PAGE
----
PhDs in statistical methodology develop new classes of statistical models and new approaches to analysing such new classes. These could be structured high dimensional models, graphical models, non-parametric models and a variety of other classes. Developments of new Bayesian methodologies are numerous and form one of the internationally acclaimed activities at Warwick but there are many other areas of strength as well.
More precise information about potential PhD projects in Statistical Methodology can be found here.
Computational Statistics develops and employs computationally intensive techniques to answer statistical questions which might otherwise be difficult or impossible to answer. Such methods often involve the approximate solution of intractable integrals, or optimization problems, via numerical or probabilistic (simulation-based) techniques.
Computational Statistics is very active in Warwick, with interested researchers including Paul Jenkins, Adam M. Johansen, Wilfrid S. Kendall, Krzysztof Łatuszyński, Anthony Lee, Simon Spencer, Chenlei Leng, David Wild, Gareth Roberts, Christian Robert, Theo Damoulas, Jere Koskela.
More precise information about potential PhD projects in Computational Statistics can be found here.
I came to Warwick after completing an MSc in Mathematics in Germany. The Statistics department has a great reputation and various people I had met over the years suggested I come here for my PhD. I am very happy I did so because my experience has been far better than I could ever have imagined!
On the academic side, people in the department come from very diverse backgrounds: there are PhD students who stay on after completing their undergraduate and Master degrees in Statistics but also many who have studied Economics or have already worked in industry, and those like me who come from pure Maths and have only recently developed an interest in applications. My project uses methods from graph theory, algebra, computer science and statistics, and there is always someone to talk to about any of these faces of my research. PhD students can attend a vast range of seminars and reading groups and are also given the opportunity to teach some problem classes.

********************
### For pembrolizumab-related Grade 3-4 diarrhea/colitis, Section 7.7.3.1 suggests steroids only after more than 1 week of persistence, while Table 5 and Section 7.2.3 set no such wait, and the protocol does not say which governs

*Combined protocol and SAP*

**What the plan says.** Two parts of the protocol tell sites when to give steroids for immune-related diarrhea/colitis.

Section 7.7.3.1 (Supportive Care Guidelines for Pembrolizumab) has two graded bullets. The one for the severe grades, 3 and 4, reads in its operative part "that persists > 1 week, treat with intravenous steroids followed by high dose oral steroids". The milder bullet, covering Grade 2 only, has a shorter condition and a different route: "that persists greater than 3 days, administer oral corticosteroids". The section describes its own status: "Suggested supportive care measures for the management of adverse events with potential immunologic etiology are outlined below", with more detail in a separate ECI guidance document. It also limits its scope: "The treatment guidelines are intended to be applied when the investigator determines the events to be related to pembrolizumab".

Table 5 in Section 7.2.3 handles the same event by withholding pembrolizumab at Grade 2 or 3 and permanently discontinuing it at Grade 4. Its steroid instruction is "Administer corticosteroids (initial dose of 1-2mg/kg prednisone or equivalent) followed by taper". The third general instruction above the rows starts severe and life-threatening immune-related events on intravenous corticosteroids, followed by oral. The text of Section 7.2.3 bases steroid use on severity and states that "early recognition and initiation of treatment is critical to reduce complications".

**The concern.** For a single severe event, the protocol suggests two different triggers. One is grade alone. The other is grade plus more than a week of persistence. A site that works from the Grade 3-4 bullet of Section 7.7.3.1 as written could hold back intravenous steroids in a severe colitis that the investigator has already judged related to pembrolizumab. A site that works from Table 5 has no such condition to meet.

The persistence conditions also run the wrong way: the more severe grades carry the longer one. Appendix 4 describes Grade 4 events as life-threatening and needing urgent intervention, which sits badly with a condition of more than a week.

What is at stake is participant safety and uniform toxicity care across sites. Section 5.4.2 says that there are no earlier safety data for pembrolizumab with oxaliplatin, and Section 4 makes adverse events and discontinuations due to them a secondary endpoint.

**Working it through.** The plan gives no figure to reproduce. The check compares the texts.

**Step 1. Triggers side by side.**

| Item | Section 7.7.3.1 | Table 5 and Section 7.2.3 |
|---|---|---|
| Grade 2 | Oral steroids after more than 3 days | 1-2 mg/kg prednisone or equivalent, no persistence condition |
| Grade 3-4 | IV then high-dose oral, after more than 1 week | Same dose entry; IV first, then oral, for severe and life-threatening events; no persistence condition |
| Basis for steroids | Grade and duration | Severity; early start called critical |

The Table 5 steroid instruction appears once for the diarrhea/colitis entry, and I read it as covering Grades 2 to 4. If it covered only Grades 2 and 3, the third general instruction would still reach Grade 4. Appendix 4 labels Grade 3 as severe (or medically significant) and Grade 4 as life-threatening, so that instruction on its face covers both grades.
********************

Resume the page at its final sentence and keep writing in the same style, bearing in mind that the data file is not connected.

I have always had all the support I could have wished for: from extra training in Statistics in my first year and very frequent meetings with my supervisor, to regular reports with other members of staff to monitor my progress, and the chance to present my research in a safe environment before travelling to conferences.
On the social side, people are very friendly and very interested in getting to know each other. The SSLC (student and staff liaison committee) is very active in organising Friday pub trips and other events during term time.